“We are hoping that the study will show a positive effect on the participants from having companionship from a cat. We are evaluating quite a few parameters such as the impact of the cat on loneliness, mental and physical health, degree of comfort participants have from the cat, etc.,” Sanderson said.

So far the study has 23 participants, and they hope to have results to share sometime next year.

The AAHS has provided cats for UGA’s fostering study and partnered with other local organizations to help families with pets during the pandemic. Through the Food Bowl Program, the Humane Society helps fund Will’s Pet Pantry at the Athens Community Council on Aging to provide pet food for older owners in need.

It was love at first sight! Foster mother Sarah first introduced me to Polly in a Savannah park in May 2017. Polly had been one of 96 hoarded dogs and cats discovered and dispersed through the Savannah Coastal Pet Rescue. My husband Jack and I gave her a loving home. Two years later Jack passed away, and six months after that I had knee surgery. A month later the COVID Pandemic shut down America. Polly became my constant companion. She took me on four walks a day. We shared sunshine and raindrops, hot and cold days, breezes and bird songs. She made strangers smile when they saw us, and gave love wherever we went. She helped me to live my life again. Two months ago we moved to Athens. She adjusted to the leash, to the frigid mornings, to the fog, and to our new city life—always there—always my loving companion. (Photo: Annsley Felton) — Billie Sargent

Teresa Woods is grateful to receive food for both her and her 14-year-old cat Babygirl—who Woods says meows “Mama”— through the ACCA Meals on Wheels and Will’s Pet Pantry, as well as veterinary care from UGA’s Community Practice Clinic that the ACCA helped facilitate. Shortly after Woods had hip replacement surgery last year, her brother with whom she was extremely close passed away from cancer. Woods was devastated, but she was thankful, saying, “I’ve got my Babygirl.”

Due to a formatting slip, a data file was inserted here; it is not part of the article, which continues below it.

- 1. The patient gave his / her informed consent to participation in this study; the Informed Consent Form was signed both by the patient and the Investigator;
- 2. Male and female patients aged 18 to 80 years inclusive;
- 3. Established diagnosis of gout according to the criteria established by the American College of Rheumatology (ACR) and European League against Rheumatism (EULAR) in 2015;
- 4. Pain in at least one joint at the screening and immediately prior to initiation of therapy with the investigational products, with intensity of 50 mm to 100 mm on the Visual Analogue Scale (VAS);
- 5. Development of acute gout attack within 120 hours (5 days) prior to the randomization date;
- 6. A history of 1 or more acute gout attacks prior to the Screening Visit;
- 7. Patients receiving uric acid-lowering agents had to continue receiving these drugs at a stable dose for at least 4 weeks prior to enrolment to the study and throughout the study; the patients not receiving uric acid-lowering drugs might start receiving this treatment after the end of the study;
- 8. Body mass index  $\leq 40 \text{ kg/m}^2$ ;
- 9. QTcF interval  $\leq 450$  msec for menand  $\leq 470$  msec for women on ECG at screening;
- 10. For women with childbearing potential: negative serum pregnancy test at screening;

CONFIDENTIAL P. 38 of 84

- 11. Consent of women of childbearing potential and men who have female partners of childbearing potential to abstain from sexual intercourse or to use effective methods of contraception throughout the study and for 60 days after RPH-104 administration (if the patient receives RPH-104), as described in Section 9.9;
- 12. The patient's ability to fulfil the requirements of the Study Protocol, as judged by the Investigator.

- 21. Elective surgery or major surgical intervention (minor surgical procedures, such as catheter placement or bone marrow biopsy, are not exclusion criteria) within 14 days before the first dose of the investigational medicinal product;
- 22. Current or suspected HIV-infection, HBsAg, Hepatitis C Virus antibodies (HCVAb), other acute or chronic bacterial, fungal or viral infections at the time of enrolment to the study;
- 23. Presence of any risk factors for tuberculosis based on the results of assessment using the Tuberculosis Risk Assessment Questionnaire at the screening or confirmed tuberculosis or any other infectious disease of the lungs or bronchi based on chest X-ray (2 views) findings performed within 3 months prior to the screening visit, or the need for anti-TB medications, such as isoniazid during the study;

The Cleveland Clinic, a multispecialty academic medical center in Ohio, says that people benefit from animals of all kinds in dealing with a wide range of mental health conditions, including depression and dementia.

“Simply petting an animal can decrease the level of the stress hormone cortisol and boost release of the neurotransmitter serotonin, resulting in lowered blood pressure and heart rate and, possibly, in elevated mood,” said Marwan Sabbagh, director of the clinic’s Lou Ruvo Center for Brain Health.

And according to a U.S. News & World Report article, pets also help foster human connection for their owners, encourage exercise, establish a routine and provide a sense of security, all which contribute to overall healthy living. Pets just make us feel better.

Greta the cat helped make our Christmas this year. Greta is a Maine Coon rescue cat from the Oconee Humane Society. She has been my “go-to-gal” all during this pandemic. Needless to say, I have slowed down immensely during this time and Greta loves that I have more time to give her more attention. Greta prefers still and quiet to scrambling and jerking trying to get ready for company or going somewhere. We all know that there is no where to go and nothing to do! —Phyllis Chastain










Related stories: Pets and the Pandemic: An Afternoon with Cosmo, House Rules